Robert Frost said “No tears for the writer, no tears for the reader.”
It has been over twenty months since Nelle was born and still, still there moments when I cry because I miss her so much. I miss her because she was my baby, my child, and she isn’t here. She. Isn’t. Here. Even typing those words, I have tears streaming down my face and my throat hurt with the pain that comes from gasping between breaths. Continue reading
After having my first tattoo done, I almost immediately began to plan the next alteration of my skin. There was something remarkably satisfying about the process: first the pain, then the memory – burned into flesh as a permanent tribute to my children. The dates on my back were for them. The next one would be for me. Continue reading
Yesterday, someone I know asked for advice on Facebook. Her friend, 4.5 months pregnant, was told that her son would not likely make it to term due to a heart defect. She wanted to help, but didn’t know how. A friend brought it to my attention, thinking I could offer some words, knowing that kind of heartbreak. Continue reading
Yesterday was the first day that really felt like Fall. A cooler morning with a Fall beverage from Starbucks made for a preview of sweaters and pumpkins to come. Fall is my favorite season: the change to vibrant reds, oranges, and yellows, the back-to-school excitement, and the snugness of bundling up as temperatures dip are always welcomed. There is a reason I named my daughter “Autumn” because Fall holds such a fondness for me.
Yet, as of two years ago, it also quietly ushers in another time: the day our daughter Nelle was born still. On this day in 2015, I snapped a photo in the morning of Quentin next to the Keurig machine. And later that afternoon I was being admitted to the hospital and given medication to induce labor. When will I ever forget that moment when the doctor stoically told me “I don’t see a heartbeat” and my own wailing? Probably never. It would be an unforgiving 26 hours later before she was born on the 4th, weighing only a few ounces. September – specifically Labor Day weekend – is a reminder of those days.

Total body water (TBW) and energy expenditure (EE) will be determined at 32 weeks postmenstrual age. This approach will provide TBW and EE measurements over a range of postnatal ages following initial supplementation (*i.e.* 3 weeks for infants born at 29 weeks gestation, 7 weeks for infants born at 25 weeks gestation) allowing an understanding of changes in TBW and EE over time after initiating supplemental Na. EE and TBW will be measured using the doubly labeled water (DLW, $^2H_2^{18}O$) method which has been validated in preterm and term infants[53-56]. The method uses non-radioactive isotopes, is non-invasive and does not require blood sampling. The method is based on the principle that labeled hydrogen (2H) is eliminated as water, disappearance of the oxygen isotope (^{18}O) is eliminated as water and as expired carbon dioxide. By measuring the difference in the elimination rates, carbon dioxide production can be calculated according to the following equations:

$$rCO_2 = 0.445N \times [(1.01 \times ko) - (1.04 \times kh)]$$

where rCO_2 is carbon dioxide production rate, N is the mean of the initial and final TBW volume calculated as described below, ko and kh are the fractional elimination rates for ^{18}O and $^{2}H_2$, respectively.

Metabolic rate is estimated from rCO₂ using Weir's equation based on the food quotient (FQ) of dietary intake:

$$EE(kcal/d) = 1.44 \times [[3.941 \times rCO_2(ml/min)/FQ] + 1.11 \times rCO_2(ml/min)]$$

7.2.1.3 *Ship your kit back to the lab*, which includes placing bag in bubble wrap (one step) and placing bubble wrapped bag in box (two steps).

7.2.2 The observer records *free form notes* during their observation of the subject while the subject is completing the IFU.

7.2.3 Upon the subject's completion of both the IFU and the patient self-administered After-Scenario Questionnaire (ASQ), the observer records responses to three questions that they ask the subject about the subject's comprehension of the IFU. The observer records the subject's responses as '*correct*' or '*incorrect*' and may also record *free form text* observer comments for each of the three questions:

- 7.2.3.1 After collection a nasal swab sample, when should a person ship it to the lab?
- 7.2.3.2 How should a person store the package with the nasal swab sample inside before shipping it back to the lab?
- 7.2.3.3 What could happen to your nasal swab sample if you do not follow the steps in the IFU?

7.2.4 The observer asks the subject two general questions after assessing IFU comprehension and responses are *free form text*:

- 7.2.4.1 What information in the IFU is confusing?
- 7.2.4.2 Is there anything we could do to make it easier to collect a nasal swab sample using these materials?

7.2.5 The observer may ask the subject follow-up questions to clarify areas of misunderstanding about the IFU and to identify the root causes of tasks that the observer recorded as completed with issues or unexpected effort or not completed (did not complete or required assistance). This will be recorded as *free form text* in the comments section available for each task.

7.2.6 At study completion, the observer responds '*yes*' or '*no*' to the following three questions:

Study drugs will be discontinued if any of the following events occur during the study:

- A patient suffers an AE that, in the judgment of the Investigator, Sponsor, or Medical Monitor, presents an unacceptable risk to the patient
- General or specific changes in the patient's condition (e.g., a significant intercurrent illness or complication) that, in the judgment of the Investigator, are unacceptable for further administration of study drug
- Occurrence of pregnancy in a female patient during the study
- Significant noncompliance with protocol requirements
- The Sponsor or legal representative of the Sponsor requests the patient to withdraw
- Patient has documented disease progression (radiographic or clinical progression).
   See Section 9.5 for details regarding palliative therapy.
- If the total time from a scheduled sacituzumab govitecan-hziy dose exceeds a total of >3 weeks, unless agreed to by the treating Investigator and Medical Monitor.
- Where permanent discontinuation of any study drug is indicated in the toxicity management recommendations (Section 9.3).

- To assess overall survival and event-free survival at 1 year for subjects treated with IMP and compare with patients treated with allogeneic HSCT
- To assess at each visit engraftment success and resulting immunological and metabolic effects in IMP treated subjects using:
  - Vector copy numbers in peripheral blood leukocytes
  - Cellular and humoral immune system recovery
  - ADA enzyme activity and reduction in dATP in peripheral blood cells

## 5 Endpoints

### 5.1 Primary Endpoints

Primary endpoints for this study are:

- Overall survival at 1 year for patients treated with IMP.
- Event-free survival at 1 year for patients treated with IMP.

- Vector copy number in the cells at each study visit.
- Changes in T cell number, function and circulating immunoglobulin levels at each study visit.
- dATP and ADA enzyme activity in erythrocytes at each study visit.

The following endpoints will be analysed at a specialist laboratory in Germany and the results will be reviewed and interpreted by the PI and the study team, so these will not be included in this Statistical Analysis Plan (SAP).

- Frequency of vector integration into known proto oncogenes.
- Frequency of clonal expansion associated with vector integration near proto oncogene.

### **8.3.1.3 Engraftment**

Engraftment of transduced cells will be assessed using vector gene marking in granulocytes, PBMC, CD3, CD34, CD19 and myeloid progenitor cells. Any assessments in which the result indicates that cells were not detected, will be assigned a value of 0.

Theo had just started kindergarten at the time, and now this year, Quentin has just started kindergarten. The beginning of that transition to a full day of academic school is rough. I seem to remember it being the same for Theo, but when I looked back at my writing for the time, I found nothing. I was so wrapped up in grief that I wrote little about anything else for weeks.
I was talking with a friend about September and the month is hard. She lost her full-term son on September 16th last year. I lost Nelle, and also have Theo’s birthday. Celebrating the birthdays of my living children is hard, because it is a reminder of my children that aren’t there and whose birthdays we won’t celebrate. I am inundated with baby pictures and they remind me of photos I will not have. Yesterday I had a playlist on at random and the first song was “Wake Me Up When September Ends” and I thought “Exactly.”
My baby Autumn woke up at 6:00 this morning to be fed, and I started sobbing. I held in my gasping breaths as much as I could so that I wouldn’t wake Ger. I rushed through the feeding and put the baby back in her crib so that I could be alone with my warm tears.
I still love Fall. I still love all of the changes it brings before the harshness of winter. I try to separate the loss of my baby girl with the months to come. In a way, her birthday is a transition: over Labor Day, that bridge between summer and fall. And that’s what she was – the end of one life for us, and the start of another.